e) Collision or friction with the bearing seat or shaft shoulder during operation; f) The assembly pressure on the ribs is unevenly distributed and hammered during assembly;
g) Insufficient lubricant and dirt sticking.
6.3.2.3 Flaky exfoliation of bearing
6.3.2.3.1 The flaky exfoliation of bearing in the amusement ride mainly refers to pitting caused by fatigue, forming flakes or scale-like peeling. The peeling at different positions corresponds to different manifestations and causes.
6.3.2.3.2 The manifestations of flaky exfoliation of bearing include, but are not limited to the following aspects:
a) The peeling of the isolation part of the raceway;
b) The peeling around the entire raceway;
c) The peeling of radial bearing at two opposite points in the radial direction; d) The peeling of one side of the raceway surface’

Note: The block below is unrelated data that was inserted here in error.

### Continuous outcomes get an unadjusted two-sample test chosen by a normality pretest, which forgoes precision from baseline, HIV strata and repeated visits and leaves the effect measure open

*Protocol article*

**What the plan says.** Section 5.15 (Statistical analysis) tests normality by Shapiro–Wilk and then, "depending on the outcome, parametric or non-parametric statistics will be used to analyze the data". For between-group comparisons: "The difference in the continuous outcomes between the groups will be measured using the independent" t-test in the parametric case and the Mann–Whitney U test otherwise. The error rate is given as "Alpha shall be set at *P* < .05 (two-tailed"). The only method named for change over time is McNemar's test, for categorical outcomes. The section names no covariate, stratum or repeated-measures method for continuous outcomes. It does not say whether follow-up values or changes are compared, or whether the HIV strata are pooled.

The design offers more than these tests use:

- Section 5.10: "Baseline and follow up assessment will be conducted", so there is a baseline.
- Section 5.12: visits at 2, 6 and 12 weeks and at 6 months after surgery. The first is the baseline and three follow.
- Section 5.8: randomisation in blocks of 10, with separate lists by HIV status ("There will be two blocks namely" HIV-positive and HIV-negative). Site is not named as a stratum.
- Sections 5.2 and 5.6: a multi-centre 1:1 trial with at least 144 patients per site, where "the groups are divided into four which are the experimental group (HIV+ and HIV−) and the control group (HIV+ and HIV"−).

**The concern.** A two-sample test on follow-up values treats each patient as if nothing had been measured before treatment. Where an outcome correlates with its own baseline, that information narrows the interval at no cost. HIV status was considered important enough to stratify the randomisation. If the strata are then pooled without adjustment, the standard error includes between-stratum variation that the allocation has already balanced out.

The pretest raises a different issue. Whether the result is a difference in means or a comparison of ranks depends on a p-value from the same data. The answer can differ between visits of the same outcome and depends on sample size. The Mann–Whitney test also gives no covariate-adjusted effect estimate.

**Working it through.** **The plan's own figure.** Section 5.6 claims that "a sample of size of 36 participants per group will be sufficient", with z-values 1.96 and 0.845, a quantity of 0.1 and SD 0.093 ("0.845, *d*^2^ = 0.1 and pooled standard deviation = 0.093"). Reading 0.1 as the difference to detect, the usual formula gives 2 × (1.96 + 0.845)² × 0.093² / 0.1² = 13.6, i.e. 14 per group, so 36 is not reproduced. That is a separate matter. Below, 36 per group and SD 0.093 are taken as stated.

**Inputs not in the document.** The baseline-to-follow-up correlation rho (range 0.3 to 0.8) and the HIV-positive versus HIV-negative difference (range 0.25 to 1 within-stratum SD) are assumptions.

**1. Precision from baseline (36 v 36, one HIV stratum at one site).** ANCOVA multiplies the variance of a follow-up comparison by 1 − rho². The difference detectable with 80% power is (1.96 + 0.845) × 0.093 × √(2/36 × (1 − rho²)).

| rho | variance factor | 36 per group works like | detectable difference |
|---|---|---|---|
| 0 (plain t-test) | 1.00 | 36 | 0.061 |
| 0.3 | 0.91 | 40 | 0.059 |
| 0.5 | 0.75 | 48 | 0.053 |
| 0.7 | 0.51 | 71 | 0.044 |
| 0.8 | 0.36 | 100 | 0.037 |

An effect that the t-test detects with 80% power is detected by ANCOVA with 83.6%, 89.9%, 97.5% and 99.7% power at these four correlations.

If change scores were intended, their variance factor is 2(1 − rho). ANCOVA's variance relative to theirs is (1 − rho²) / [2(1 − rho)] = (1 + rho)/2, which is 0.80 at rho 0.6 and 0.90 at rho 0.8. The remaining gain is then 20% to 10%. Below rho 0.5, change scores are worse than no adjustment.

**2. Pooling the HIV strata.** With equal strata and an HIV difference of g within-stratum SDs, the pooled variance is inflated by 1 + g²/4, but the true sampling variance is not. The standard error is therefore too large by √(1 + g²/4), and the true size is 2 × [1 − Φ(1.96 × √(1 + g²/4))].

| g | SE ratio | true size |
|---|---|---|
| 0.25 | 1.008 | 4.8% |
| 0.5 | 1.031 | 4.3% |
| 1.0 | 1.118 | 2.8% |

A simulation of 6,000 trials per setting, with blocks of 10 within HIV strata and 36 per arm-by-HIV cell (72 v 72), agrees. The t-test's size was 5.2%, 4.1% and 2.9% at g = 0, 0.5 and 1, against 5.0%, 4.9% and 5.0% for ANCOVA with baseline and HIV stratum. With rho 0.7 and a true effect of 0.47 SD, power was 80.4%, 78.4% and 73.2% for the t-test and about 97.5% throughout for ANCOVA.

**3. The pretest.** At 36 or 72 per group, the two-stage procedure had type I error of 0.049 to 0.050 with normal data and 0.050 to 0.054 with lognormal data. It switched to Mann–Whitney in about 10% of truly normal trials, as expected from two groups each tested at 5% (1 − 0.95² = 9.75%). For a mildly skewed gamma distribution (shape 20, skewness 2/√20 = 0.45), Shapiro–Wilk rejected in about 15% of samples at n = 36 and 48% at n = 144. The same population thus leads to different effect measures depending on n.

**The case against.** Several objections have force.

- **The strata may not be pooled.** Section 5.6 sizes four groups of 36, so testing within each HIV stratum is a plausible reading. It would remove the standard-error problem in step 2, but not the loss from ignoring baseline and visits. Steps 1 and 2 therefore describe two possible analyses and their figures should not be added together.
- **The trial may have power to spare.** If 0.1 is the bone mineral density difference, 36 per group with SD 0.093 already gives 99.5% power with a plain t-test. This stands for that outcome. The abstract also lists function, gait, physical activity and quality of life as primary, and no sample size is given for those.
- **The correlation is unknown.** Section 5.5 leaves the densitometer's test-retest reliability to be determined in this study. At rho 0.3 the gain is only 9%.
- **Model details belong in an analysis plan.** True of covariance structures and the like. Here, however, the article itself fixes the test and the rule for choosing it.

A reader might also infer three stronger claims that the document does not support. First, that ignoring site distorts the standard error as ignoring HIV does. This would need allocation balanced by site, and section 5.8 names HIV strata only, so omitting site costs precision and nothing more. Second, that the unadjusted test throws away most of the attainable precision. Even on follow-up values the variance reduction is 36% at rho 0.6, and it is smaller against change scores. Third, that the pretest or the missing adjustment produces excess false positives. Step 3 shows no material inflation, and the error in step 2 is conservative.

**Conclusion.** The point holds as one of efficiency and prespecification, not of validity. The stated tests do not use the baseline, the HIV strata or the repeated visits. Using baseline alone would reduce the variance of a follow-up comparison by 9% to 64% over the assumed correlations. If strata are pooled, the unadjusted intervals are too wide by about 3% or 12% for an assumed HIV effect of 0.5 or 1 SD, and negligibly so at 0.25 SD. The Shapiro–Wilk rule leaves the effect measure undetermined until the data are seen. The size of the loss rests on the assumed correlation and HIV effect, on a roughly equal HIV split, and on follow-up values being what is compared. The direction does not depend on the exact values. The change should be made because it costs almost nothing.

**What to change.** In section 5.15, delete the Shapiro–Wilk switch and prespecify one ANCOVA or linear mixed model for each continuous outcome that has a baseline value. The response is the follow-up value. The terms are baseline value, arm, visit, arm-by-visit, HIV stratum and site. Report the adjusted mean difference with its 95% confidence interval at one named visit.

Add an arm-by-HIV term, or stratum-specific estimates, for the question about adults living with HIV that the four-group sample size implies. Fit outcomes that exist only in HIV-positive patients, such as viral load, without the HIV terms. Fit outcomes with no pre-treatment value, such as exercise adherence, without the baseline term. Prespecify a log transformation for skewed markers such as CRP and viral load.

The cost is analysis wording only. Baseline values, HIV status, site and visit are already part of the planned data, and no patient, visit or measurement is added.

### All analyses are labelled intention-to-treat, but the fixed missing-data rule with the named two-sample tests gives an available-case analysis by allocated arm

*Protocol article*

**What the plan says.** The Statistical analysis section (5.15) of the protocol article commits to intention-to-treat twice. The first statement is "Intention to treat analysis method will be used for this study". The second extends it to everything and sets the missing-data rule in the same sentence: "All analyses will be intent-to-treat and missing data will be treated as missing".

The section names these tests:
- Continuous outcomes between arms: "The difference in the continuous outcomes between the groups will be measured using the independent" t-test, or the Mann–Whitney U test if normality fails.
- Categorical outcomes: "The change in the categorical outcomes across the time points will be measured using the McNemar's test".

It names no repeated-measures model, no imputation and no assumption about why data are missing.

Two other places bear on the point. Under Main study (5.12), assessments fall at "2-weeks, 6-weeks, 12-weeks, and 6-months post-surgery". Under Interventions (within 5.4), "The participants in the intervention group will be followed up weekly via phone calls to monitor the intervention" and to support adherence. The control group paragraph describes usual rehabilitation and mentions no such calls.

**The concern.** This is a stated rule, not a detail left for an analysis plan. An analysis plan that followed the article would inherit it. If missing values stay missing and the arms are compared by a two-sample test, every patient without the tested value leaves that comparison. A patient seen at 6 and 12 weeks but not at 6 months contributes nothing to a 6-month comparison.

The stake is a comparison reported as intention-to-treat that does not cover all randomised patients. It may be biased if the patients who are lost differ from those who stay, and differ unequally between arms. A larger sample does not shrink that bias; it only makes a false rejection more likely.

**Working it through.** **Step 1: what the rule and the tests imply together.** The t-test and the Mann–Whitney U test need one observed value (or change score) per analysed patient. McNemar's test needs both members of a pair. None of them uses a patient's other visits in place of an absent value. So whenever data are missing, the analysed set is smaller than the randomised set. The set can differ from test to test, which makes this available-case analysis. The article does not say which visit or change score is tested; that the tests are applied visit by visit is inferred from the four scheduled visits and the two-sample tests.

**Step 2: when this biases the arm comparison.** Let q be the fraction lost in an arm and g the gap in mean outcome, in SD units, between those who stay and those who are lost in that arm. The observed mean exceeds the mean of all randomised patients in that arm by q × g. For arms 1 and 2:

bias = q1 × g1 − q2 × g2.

e) The peeling at one end of the roller raceway;
f) The peeling distributed equidistantly from the rolling elements;
g) The inclined peeling on the raceway of the rotating shaft;
h) The inclined peeling on the raceway of the stationary shaft;
i) The peeling on the rolling elements;
j) Eccentrically distributed pitting on the thrust bearing raceway.
6.3.2.3.3 The causes of flaky exfoliation of bearing include, but are not limited to the following aspects:
a) The early stage of fatigue caused by indentations as a result of foreign substances, and scratches or corrosion of the raceway;
b) Improper clearance due to overload, expansion of the inner ferrule or contraction of the outer ferrule, resulting in gradually expanding fatigue failure;
c) The inner bore of the shaft or bearing seat is not round, and when the ring is assembled, the ring is distorted and becomes oval;
d) Improper assembly or excessive axial load;
c) Excessive wear is mainly manifested by tooth-profile shaped damage, very high wear rate, corrosive pitting near the pitch line, and transmission noise and vibration; d) Abrasive wear is mainly manifested by relatively uniform streaks along the sliding direction on the gear tooth contact surface, and the streaks are serious due to repeated friction;